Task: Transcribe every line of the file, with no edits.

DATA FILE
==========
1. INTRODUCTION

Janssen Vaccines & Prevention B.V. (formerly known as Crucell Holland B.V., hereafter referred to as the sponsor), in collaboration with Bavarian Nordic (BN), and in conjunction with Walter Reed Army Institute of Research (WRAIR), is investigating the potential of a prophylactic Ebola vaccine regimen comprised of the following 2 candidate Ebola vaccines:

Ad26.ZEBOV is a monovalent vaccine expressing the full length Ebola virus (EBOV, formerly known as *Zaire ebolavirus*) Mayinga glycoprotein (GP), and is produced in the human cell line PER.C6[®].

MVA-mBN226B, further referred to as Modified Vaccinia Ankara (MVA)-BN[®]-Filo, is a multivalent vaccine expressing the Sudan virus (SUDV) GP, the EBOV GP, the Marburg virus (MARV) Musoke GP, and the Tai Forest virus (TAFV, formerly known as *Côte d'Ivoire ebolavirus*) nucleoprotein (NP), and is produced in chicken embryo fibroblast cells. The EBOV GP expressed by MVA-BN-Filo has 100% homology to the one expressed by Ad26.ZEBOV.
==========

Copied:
1. INTRODUCTION

Janssen Vaccines & Prevention B.V. (formerly known as Crucell Holland B.V., hereafter referred to as the sponsor), in collaboration with Bavarian Nordic (BN), and in conjunction with Walter Reed Army Institute of Research (WRAIR), is investigating the potential of a prophylactic Ebola vaccine regimen comprised of the following 2 candidate Ebola vaccines:

Ad26.ZEBOV is a monovalent vaccine expressing the full length Ebola virus (EBOV, formerly known as *Zaire ebolavirus*) Mayinga glycoprotein (GP), and is produced in the human cell line PER.C6[®].

MVA-mBN226B, further referred to as Modified Vaccinia Ankara (MVA)-BN[®]-Filo, is a multivalent vaccine expressing the Sudan virus (SUDV) GP, the EBOV GP, the Marburg virus (MARV) Musoke GP, and the Tai Forest virus (TAFV, formerly known as *Côte d'Ivoire ebolavirus*) nucleoprotein (NP), and is produced in chicken embryo fibroblast cells. The EBOV GP expressed by MVA-BN-Filo has 100% homology to the one expressed by Ad26.ZEBOV.